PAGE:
Nicholas Young, 38, a former police officer for the D.C. Metro system was found guilty Monday of trying to help the Islamic State, making him the first law enforcement officer nationwide to be convicted in a terrorism case
A jury in suburban Washington has convicted the first police officer charged in the United States with attempting to support the Islamic State.
The U.S. Attorney’s Office says 38-year-old Nicholas Young of Fairfax was convicted Monday in federal court after a weeklong trial in Virginia.
‘Nicholas Young swore an oath to protect and defend, and instead violated the public’s trust by attempting to support ISIS,’ U.S. Attorney Dana Boente said in a statement.
Young was a police officer for the transit system in the U.S. capital region and was under scrutiny by the FBI for six of the thirteen years he patrolled the public transportation system of the nation’s capital. He was arrested last year after being targeted in a sting operation.
Prosecutors said Young bought gift cards he thought would be used by the Islamic State.
Young believed the informant he was messaging was an acquaintance who was working with the militant group, but the person he gave the cards to was actually working undercover for the FBI.
Young met an FBI source on 20 separate occasions in 2014.
The source posed as a U.S. military reservist of Middle Eastern descent who was becoming more religious and eager to leave the U.S. military as a result of having had to fight against Muslims during his deployment to Iraq.
Law enforcement had 38-year-old Nicholas Young under surveillance for at least six years before charges were filed against him because of both ‘suspicious’ activities that were flagged by Metro Transit officials as well as his close association with another man swept up in a terrorism investigation
Young bought nearly $250 in gift cards he intended to give to ISIS to use to purchase mobile apps that would facilitate communication..
Young, a 12-year veteran of the transit police force, was found guilty of attempting to provide material support to a designated foreign terrorist organization. He now faces up to 60 years in jail when he is sentenced in February.
His lawyers tried to defend him saying the sting operation amounted to entrapment.
The two-week trial also included evidence that Young trafficked in Nazi memorabilia.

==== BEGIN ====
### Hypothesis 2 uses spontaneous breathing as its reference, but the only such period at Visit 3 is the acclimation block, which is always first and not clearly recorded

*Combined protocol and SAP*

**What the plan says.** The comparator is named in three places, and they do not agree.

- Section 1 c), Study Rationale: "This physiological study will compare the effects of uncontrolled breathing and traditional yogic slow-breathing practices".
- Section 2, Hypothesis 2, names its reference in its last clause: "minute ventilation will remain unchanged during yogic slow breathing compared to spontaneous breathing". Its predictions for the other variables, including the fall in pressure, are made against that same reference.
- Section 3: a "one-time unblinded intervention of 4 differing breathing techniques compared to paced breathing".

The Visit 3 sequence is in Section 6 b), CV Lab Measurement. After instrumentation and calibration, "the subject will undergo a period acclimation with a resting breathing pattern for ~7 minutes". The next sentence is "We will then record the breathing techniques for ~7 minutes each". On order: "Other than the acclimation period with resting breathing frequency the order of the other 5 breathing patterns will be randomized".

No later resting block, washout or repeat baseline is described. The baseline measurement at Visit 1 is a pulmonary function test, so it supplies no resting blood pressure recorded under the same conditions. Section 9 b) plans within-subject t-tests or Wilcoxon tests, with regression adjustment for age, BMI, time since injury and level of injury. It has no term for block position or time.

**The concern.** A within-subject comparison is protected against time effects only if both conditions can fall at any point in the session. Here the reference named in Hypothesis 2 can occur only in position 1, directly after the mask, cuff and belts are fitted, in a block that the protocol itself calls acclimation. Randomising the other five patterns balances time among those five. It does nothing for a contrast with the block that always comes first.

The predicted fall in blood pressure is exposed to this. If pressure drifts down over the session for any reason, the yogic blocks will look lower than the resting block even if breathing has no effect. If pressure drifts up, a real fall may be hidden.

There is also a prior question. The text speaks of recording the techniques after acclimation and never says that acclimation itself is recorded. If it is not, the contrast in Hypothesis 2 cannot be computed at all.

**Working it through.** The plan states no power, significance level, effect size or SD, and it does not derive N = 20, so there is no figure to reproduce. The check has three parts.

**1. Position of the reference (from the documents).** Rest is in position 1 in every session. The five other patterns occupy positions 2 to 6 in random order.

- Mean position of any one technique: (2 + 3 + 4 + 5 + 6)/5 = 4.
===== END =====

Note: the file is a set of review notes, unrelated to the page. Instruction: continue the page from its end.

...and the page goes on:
Young dressed up as an SS officer in World War II reenactments and had a tattoo on his arm celebrating his unit. He also collected literature advocating violent jihad and watched Islamic State videos.
The trial revealed Young had been under federal surveillance since 2010.
Police searched the home of Metro Transit police officer Nicholas Young, 38, of Fairfax, Virginia in August 2016
Officials said Young, a 12-year veteran of the transit police force, did not pose any threat to the Metro system (above, file photo)
He had traveled to Libya twice in 2011, where he said he joined rebel forces seeking to oust dictator Muammar Gaddafi.
Baggage searches revealed that Young traveled with body armor, a kevlar helmet, and several other military-style items.
But officials say Young did not pose any threat to the Metro system in the US capital.
In a statement issued by the U.S. Attorney’s Office for the Eastern District of Virginia, police first interviewed an acquaintance of his, Zachary Chesser, in 2010.
A month later, Chesser pleaded guilty to providing material support to terrorists.
Over the next several years, Young had a number of interactions with undercover officers and a co-operating witness regarding his knowledge or interest of terrorist-related activity, the statement said. Many of those conversations were recorded.
In one conversation with an undercover officer in March 2011, Young said that he hated the FBI and was skilled enough to attack the agency.
During recorded conversations Young also revealed that he had dressed up as a Nazi before and collected Nazi memorabilia. He showed officers a tattoo of a German eagle on his neck
A law enforcement officer walks on the street outside the home of Nicholas Young in 2016
He also described a way to bring multiple guns inside Alexandria’s federal courthouse undetected in order to distribute them to others.